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The #1 Reason for Obesity, According to Doctors

It's an epidemic. But there's a fairly simple solution.

Although COVID-19 is receding in the U.S., Americans are staring down a different epidemic that shows no sign of relenting: Obesity. More Americans than ever—about 42% of us—qualify as clinically obese. It's an urgent problem, considering that obesity significantly raises the risk of serious illnesses such as heart disease, diabetes, cancer, and dementia. But solutions are available, and they start with recognizing the primary reason for obesity. Here's what experts say. Read on to find out more—and to ensure your health and the health of others, don't miss these Sure Signs You've Already Had COVID.


What is Obesity?

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"To determine if somebody is obese, we look at the body mass index," a measure of body fat based on height and weight, says Mir Ali, MD, bariatric surgeon and medical director of MemorialCare Surgical Weight Loss Center at Orange Coast Medical Center in Fountain Valley, California. "Normal range for BMI is 18 to 25." A BMI over 25 is considered overweight, while "if somebody has a BMI over 30, that is considered obese, and they are at risk for developing health problems due to their weight," says Ali. 

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What is the #1 Cause of Obesity?

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People tend to become overweight because they regularly consume more calories than they expend. "A lot has to do with the quality of the diet and the various habits that people can get into, such as snacking regularly," says JoAnn Manson, MD, DrPH, professor of medicine at Harvard Medical School and chief of preventive medicine at Brigham & Women's Hospital.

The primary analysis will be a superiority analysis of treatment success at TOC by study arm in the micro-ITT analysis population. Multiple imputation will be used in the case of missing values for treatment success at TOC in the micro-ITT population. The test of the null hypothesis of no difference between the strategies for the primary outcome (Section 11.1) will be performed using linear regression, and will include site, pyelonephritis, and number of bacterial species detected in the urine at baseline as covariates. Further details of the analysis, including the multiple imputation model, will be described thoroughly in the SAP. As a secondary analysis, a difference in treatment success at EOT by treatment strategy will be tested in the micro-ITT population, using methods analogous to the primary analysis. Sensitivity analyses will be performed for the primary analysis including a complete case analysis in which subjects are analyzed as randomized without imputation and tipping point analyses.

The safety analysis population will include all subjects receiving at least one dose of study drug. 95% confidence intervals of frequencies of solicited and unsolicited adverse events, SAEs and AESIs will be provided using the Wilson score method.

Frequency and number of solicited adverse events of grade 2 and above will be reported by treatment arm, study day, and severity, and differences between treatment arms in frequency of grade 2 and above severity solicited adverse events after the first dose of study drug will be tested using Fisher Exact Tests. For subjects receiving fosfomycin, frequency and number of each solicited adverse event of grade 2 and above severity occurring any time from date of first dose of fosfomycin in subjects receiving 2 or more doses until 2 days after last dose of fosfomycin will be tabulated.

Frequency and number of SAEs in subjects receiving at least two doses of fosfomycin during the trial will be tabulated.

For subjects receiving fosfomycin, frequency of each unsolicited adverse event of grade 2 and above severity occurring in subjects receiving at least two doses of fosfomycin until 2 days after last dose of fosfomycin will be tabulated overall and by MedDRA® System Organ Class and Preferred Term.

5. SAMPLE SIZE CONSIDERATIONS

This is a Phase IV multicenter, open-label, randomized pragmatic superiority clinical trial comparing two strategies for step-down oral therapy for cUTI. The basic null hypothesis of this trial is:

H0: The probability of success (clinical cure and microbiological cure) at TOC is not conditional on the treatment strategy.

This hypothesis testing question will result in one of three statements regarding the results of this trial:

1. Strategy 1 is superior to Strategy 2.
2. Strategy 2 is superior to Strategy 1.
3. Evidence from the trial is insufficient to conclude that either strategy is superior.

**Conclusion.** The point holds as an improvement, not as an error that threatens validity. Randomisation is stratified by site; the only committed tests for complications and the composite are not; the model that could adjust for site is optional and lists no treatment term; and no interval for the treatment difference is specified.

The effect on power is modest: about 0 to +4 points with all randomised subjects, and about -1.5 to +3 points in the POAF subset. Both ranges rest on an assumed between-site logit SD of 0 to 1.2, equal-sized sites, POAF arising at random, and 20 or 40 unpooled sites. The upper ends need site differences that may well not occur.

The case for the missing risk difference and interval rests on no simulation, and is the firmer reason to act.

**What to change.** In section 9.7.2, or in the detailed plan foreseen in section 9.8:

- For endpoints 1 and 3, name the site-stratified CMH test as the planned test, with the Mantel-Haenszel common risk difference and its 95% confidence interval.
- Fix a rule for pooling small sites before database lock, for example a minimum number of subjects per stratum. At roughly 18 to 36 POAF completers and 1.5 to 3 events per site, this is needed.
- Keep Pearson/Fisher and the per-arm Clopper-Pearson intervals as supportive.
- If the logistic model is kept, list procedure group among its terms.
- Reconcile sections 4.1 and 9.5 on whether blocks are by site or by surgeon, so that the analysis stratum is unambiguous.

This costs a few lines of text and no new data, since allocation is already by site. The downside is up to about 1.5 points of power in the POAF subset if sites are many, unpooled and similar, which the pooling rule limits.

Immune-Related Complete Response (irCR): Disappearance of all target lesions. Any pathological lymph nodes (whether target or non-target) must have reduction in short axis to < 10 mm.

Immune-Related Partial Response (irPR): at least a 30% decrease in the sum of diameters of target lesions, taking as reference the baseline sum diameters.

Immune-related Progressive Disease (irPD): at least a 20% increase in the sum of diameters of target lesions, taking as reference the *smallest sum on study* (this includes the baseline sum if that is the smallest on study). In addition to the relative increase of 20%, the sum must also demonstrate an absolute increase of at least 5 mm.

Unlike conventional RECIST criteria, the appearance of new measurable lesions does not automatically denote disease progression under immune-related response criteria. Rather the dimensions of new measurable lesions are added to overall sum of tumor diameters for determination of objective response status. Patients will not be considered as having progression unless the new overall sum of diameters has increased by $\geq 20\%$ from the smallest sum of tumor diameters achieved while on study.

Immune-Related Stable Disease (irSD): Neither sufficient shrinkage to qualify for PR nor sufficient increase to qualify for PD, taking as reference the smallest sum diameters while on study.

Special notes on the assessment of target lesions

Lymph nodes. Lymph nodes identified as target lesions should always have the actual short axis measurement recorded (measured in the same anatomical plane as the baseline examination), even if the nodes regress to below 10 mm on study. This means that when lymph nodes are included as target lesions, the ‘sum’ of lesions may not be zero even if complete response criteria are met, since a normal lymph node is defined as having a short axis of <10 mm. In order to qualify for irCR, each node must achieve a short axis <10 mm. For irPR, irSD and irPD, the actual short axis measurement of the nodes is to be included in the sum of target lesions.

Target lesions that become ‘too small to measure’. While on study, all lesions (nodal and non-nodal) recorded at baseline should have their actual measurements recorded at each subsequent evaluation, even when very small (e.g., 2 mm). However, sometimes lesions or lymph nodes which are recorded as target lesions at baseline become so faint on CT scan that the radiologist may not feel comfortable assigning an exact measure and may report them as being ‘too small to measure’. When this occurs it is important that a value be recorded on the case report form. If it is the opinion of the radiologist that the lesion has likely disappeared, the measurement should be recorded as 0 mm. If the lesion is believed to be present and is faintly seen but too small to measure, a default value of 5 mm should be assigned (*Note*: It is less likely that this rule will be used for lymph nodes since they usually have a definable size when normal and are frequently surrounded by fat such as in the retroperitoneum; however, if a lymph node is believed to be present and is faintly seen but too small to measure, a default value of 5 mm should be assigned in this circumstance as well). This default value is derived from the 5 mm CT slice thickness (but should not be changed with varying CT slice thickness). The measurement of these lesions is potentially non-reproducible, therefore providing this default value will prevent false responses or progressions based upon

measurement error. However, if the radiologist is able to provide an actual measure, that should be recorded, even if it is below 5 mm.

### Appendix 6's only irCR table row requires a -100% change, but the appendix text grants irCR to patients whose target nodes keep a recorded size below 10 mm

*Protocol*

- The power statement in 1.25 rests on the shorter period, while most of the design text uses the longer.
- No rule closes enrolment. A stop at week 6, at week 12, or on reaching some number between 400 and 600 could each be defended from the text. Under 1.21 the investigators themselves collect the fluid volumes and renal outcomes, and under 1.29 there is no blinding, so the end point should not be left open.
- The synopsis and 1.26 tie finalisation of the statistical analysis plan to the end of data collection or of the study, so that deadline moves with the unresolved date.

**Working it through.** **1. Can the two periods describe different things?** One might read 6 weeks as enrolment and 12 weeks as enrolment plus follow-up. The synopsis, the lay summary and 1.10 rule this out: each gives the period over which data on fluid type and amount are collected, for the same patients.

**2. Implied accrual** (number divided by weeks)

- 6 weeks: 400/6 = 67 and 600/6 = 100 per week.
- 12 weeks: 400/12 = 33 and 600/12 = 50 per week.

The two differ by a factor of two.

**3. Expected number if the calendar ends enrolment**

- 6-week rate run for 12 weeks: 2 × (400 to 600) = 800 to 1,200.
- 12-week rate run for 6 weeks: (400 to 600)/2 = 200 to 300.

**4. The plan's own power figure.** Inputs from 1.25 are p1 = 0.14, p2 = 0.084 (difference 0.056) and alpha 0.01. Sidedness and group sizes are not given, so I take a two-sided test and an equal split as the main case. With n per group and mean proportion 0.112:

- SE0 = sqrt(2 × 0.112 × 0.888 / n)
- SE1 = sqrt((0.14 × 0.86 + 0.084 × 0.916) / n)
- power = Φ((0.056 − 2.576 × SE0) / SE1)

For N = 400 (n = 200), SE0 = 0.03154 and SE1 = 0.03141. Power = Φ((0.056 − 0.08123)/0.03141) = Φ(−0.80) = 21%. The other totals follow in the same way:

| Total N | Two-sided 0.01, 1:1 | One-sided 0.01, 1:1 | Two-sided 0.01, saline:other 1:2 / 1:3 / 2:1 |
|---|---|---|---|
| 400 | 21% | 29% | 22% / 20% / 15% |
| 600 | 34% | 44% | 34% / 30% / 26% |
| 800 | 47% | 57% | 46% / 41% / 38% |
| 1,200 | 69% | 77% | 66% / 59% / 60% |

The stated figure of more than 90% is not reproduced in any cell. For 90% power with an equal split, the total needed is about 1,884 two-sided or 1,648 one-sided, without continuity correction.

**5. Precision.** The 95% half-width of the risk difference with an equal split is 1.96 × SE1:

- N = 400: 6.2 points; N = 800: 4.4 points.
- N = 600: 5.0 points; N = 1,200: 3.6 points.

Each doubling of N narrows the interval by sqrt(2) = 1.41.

But not all calories are created equal. Some foods that are highly processed—including simple carbs, sweets, packaged snack foods, and fast food—don't fill you up, and they encourage your body to eat more and keep eating.

For example: A diet that's heavy in processed foods like chips, cookies, and TV dinners will increase a person's blood sugar, which can cause insulin to spike and crash, leading to frequent feelings of hunger. "Foods like that do not tend to lead to satiety, so you tend to overeat," says Manson. 

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What Diet Prevents Obesity?

mediterranean diet
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Experts say there's no magic bullet (or diet) for weight loss. The key is to consume fewer calories. "The truth is, almost any diet will work [for weight loss] if it helps you take in fewer calories," says Harvard Medical School. 

So doctors advise eating high-quality calories, like those provided by the Mediterranean diet, which emphasizes fruits, vegetables, fish, and olive oil, while being low in red meat, processed meats, and processed foods. For snacks, instead of sweets or potato chips, try nuts, fruit, or non-starchy vegetables with a yogurt-based dip.

Those healthy staples can be delicious and satisfying, filling you up without the need to deprive yourself or resort to old-timey calorie counting. "The quality of the diet is much more important than the quantity of calories," says Manson. "A high-quality diet will almost automatically lead to better calorie control—you're going to be eating foods with higher satiety."

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What to Do If You Think You May be a Person With Obesity

Overweight woman discussing test results with doctor in hospital.

"The goal of obesity treatment is to reach and stay at a healthy weight," says the Mayo Clinic. "This improves your overall health and lowers your risk of developing complications related to obesity. You may need to work with a team of health professionals — including a dietitian, behavioral counselor or an obesity specialist — to help you understand and make changes in your eating and activity habits. The initial treatment goal is usually a modest weight loss — 5% to 10% of your total weight. That means that if you weigh 200 pounds (91 kg) and have obesity by BMI standards, you would need to lose only about 10 to 20 pounds (4.5 to 9 kg) for your health to begin to improve. However, the more weight you lose, the greater the benefits." And to get through this pandemic at your healthiest, don't miss these 35 Places You're Most Likely to Catch COVID.

Michael Martin
Michael Martin is a New York City-based writer and editor. Read more about Michael
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